“There is a valid argument to separate regulation of equity markets from that of the banking system. You don’t want your monetary authority obsessed with supporting equity markets, because that can lead to bad macro policy,” said Andrew Polk, co-founding partner at research firm Trivium/China.
The government will create seven new ministries: natural resources; ecological environment; emergency management; agriculture and rural affairs; culture and tourism; veterans affairs; and the National Health Commission.
Within the departments being restructured, some officials are concerned about the loss of some functions while others welcome the opportunity to gain new powers, people familiar with the situation said.
“Everyone seems to regard these departments as their own interests – giving up a piece of yourself is very heart-wrenching but it’s a pleasure to take a piece of someone else,” said an official at a ministry, declining to be named due to the sensitivity of the matter.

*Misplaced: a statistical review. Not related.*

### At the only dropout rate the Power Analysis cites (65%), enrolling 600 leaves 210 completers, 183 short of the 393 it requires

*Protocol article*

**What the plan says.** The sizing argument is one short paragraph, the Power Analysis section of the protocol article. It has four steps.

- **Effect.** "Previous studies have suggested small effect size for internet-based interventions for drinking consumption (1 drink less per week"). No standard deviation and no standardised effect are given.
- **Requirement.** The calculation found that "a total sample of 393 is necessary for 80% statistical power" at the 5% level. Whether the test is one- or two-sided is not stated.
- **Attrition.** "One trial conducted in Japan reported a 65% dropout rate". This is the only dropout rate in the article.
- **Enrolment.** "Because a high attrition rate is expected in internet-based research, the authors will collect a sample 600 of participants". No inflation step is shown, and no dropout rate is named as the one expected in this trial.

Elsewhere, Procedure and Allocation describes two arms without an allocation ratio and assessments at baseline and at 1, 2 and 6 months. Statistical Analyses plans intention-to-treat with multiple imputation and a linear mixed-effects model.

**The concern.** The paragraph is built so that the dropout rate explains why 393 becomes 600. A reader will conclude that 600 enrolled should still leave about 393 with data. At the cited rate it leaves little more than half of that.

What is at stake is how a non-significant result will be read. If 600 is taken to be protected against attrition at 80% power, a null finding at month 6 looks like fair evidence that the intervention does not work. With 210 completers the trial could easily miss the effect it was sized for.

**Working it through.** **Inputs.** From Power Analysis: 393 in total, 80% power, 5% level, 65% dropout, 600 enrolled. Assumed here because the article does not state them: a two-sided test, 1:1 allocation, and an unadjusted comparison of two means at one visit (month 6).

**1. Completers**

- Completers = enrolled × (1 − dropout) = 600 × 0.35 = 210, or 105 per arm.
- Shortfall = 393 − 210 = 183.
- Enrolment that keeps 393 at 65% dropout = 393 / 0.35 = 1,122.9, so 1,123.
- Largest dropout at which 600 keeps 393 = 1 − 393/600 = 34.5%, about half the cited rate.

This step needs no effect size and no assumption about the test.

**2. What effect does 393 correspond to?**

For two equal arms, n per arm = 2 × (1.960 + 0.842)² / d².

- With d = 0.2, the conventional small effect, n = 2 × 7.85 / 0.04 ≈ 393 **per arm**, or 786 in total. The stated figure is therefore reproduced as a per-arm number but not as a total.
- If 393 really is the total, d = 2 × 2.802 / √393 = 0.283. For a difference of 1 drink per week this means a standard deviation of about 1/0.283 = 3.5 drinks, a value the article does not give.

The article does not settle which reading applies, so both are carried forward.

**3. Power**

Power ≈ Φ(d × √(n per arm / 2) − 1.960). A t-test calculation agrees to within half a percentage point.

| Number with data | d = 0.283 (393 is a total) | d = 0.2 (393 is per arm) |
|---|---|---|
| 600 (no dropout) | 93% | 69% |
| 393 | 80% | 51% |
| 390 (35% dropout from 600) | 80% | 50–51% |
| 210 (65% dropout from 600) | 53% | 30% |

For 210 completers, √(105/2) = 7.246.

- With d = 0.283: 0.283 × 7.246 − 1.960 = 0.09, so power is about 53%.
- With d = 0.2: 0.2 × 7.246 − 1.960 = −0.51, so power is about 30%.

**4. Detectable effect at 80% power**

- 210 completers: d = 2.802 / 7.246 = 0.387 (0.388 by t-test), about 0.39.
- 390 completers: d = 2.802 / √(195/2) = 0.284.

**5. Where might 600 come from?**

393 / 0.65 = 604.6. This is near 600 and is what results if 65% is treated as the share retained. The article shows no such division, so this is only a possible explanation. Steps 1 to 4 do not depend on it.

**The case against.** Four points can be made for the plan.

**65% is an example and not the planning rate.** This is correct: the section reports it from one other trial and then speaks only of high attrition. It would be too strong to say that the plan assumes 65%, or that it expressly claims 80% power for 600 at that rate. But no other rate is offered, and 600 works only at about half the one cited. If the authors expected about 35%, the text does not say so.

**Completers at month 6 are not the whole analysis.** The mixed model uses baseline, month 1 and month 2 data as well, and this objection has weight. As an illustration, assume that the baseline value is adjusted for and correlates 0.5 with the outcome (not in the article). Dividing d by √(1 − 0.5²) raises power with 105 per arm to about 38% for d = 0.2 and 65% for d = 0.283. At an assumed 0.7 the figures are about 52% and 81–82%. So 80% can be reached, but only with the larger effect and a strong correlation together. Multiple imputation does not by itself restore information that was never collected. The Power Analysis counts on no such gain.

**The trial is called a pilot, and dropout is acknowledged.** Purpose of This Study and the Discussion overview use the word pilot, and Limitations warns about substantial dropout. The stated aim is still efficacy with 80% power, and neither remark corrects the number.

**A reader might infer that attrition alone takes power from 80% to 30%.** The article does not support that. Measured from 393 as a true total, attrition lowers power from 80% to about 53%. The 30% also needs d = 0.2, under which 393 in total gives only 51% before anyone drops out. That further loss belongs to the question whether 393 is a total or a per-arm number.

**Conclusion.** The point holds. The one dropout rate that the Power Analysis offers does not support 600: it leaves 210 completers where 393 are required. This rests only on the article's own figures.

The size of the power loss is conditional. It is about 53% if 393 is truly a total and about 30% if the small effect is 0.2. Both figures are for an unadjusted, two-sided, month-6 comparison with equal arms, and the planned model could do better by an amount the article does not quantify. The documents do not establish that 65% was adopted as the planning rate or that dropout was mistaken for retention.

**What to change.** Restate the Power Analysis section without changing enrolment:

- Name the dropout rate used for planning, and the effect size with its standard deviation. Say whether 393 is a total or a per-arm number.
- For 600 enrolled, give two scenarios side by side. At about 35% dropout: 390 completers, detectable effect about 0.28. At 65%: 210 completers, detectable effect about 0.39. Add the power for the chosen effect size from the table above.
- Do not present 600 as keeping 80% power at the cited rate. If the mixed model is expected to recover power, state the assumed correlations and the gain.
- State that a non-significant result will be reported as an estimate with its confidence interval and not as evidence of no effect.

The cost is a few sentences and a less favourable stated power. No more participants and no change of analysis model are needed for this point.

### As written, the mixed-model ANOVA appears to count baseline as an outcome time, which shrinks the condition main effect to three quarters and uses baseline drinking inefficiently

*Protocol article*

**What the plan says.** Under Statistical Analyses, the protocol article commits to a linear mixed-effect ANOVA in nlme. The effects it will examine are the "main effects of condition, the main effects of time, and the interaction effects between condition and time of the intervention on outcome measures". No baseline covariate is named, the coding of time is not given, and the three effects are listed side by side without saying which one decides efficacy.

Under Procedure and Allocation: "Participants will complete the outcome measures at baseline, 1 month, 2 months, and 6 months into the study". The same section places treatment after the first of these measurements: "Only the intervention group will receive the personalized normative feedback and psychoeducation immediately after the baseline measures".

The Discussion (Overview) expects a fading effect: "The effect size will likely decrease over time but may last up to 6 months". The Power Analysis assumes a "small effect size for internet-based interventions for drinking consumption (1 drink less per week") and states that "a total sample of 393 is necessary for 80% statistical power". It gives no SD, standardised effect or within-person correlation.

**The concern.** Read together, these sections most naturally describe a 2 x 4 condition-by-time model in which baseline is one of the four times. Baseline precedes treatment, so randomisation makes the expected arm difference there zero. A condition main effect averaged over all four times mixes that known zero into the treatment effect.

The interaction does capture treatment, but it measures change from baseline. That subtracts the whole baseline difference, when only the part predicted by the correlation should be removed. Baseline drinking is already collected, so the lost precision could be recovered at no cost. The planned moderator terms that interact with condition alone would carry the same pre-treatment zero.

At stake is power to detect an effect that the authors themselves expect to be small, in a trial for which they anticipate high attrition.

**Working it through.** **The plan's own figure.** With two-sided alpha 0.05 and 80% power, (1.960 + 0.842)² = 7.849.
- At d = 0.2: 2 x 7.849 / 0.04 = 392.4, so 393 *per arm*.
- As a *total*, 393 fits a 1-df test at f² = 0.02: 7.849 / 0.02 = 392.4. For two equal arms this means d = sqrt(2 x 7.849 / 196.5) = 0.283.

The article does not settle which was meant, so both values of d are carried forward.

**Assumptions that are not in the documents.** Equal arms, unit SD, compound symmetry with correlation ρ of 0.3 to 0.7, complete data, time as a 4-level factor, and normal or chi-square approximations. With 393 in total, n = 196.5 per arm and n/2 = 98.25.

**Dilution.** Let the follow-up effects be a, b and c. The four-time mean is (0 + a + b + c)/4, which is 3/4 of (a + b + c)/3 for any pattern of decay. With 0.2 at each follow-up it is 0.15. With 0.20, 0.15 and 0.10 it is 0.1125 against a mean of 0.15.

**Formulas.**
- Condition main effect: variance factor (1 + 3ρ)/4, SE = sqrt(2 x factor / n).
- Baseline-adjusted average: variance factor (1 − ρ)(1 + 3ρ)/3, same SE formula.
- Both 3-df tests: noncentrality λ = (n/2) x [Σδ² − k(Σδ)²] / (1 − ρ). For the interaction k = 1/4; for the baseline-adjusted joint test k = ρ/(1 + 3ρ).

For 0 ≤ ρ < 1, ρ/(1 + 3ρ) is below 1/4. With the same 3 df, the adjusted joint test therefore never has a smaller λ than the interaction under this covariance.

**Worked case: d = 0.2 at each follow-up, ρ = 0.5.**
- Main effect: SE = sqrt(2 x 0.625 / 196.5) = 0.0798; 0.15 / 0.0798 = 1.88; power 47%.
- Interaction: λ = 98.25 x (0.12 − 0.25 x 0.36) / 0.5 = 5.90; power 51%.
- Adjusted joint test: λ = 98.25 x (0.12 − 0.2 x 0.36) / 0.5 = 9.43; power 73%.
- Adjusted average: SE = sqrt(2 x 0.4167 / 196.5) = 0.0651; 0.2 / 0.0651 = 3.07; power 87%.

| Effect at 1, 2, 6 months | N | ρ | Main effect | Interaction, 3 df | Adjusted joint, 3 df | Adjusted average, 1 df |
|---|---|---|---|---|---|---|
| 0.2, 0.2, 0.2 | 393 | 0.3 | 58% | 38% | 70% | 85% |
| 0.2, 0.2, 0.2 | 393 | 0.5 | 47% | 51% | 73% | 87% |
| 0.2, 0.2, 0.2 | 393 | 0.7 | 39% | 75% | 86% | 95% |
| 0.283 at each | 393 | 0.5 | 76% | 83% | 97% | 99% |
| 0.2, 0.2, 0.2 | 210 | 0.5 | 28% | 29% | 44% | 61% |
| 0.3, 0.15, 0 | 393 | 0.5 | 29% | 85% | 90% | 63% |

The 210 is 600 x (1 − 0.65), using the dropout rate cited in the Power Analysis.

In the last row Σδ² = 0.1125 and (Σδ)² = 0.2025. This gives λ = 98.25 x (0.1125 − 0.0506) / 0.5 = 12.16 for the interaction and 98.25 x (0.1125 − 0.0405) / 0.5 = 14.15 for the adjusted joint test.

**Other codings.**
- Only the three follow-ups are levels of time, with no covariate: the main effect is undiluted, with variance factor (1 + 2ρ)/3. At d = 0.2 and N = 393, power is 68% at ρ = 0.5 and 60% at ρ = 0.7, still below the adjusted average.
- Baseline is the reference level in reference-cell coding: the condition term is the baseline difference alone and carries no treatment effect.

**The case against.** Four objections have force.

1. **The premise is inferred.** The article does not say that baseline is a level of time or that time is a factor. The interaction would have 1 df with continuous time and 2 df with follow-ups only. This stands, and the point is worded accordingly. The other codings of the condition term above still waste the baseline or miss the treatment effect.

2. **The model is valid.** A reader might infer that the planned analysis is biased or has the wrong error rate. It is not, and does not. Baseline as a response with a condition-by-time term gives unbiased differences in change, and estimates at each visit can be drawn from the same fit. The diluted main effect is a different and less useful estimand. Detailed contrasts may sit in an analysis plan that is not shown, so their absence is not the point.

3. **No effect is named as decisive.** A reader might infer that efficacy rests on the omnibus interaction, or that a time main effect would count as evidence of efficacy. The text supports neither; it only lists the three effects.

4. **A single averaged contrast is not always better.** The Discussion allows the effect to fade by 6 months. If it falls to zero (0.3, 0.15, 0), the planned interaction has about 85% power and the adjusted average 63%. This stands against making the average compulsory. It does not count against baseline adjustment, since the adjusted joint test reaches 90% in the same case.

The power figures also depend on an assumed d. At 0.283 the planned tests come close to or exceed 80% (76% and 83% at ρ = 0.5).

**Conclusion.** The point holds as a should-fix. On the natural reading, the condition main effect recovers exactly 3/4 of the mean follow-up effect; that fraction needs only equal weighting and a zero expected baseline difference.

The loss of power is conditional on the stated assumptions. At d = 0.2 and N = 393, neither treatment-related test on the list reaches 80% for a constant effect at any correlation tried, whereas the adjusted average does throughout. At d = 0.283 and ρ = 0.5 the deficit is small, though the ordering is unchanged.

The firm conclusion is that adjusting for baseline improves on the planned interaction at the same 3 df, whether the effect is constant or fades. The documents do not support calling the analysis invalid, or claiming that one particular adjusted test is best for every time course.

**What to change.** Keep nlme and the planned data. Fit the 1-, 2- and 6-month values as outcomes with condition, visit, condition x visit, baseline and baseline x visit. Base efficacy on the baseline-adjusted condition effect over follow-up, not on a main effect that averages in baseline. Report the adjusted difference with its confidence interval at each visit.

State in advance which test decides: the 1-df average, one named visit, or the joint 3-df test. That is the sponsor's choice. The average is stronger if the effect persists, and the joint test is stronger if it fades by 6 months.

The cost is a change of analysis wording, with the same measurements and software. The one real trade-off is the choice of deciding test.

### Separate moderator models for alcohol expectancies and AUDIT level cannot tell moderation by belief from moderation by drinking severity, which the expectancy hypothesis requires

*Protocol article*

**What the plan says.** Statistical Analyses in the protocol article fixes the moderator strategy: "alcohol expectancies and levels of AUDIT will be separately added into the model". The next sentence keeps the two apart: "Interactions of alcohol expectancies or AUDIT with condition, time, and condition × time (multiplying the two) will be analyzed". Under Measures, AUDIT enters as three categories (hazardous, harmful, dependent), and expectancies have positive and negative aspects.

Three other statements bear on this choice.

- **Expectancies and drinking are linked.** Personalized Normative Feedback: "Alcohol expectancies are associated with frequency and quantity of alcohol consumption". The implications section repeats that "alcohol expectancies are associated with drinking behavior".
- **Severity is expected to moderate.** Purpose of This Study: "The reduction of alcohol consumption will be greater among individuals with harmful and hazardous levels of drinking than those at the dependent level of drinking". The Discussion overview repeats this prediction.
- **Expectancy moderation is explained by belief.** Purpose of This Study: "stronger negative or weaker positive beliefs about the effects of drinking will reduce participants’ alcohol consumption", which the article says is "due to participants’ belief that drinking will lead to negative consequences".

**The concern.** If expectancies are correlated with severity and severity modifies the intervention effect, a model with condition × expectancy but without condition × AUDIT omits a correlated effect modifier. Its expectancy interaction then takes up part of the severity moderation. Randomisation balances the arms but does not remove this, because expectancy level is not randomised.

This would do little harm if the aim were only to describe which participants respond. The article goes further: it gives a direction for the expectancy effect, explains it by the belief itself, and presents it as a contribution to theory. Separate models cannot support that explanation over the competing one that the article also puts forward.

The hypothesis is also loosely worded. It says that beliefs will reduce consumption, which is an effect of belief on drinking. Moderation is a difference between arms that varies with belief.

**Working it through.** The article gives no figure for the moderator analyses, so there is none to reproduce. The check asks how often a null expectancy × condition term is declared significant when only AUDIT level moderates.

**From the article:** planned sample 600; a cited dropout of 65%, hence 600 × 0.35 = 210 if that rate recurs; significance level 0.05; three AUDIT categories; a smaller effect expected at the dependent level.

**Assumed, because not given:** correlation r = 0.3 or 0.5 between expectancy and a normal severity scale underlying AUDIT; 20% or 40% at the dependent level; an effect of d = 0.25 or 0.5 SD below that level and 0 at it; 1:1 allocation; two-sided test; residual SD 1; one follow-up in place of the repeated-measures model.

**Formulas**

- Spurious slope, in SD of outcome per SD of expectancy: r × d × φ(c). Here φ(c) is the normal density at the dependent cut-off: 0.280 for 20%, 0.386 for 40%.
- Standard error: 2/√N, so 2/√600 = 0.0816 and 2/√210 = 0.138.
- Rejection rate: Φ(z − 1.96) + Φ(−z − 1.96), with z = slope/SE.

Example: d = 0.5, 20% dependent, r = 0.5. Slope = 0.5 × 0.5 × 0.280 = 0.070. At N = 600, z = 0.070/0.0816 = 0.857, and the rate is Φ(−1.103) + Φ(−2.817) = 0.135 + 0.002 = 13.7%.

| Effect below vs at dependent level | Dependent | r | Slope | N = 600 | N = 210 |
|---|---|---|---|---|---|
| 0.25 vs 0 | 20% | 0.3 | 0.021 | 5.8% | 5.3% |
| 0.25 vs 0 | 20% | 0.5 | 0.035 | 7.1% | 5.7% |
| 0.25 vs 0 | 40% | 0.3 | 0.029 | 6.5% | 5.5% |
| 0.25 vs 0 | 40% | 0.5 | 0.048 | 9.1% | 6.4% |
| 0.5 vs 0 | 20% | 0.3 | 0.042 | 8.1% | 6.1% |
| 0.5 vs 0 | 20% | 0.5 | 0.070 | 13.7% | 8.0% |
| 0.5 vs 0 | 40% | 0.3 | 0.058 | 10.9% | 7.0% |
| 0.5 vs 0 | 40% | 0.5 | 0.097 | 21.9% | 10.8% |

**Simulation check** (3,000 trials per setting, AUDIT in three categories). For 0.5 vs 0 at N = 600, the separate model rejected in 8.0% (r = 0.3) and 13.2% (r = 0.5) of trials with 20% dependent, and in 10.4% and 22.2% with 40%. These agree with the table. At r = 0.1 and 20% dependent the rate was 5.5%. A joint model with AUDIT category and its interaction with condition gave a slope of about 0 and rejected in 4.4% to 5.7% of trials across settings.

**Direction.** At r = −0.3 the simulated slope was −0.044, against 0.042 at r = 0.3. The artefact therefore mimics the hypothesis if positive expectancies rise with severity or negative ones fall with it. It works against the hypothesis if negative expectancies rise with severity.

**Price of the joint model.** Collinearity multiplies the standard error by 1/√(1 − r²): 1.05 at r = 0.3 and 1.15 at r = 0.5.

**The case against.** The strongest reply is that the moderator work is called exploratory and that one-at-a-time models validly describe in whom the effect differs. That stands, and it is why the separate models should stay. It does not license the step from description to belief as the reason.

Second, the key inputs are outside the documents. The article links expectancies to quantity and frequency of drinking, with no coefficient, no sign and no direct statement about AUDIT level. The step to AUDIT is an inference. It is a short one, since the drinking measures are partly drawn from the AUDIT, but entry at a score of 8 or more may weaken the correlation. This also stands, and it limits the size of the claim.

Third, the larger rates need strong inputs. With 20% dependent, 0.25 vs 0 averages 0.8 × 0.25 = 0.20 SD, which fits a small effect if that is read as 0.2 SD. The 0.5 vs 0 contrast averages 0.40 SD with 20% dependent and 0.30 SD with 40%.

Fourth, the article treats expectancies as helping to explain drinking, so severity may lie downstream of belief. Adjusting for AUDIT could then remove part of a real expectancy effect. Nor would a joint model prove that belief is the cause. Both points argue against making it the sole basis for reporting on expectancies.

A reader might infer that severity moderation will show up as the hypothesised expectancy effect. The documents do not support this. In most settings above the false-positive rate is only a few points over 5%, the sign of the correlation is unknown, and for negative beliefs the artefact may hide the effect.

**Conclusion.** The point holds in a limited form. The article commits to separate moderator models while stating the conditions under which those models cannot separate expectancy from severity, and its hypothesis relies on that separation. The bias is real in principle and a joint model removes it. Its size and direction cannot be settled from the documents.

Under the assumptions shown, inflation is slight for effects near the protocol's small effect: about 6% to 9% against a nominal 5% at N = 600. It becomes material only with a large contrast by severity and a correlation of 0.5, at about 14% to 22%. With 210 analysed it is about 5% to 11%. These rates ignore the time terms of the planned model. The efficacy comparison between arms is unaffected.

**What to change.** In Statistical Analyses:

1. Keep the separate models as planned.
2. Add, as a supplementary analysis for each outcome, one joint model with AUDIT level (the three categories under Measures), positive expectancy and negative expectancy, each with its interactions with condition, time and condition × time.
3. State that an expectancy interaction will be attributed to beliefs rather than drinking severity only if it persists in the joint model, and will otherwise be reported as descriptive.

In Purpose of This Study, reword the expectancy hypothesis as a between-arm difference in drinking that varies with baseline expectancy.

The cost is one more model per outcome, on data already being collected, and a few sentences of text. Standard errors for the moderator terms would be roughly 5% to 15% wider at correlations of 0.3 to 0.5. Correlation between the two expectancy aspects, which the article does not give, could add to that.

“Reforms are difficult.”
The National Council for Social Security Fund led by former finance minister Lou Jiwei will be managed by the finance ministry, instead of the State Council.
The agriculture ministry, which will undergo its first major change in its role and oversight since 2013, will come under a new ministry that will also be in charge of rural development.
“Amidst the reshuffle, the NDRC appears to have many of its powers stripped away. This is potentially a nod towards the Party wrestling power away from the government,” said Jonas Short, an analyst with Everbright Sun Hung Kai.
Aside from losing its anti-trust investigation and punishment powers, NDRC will also forfeit its rural planning authority and oversight of China’s carbon emissions.
The proposed changes were discussed in parliament on Tuesday, and are expected to be formally approved on Saturday. (Reporting by Shu Zhang, Muyu Xu, Judy Hua and Vincent Lee Additional reporting by Matthew Miller, Yawen Chen and Stella Qiu in BEIJING and John Ruwitch in SHANGHAI Writing by Ryan Woo Editing by Richard Pullin, Sam Holmes and Kim Coghill)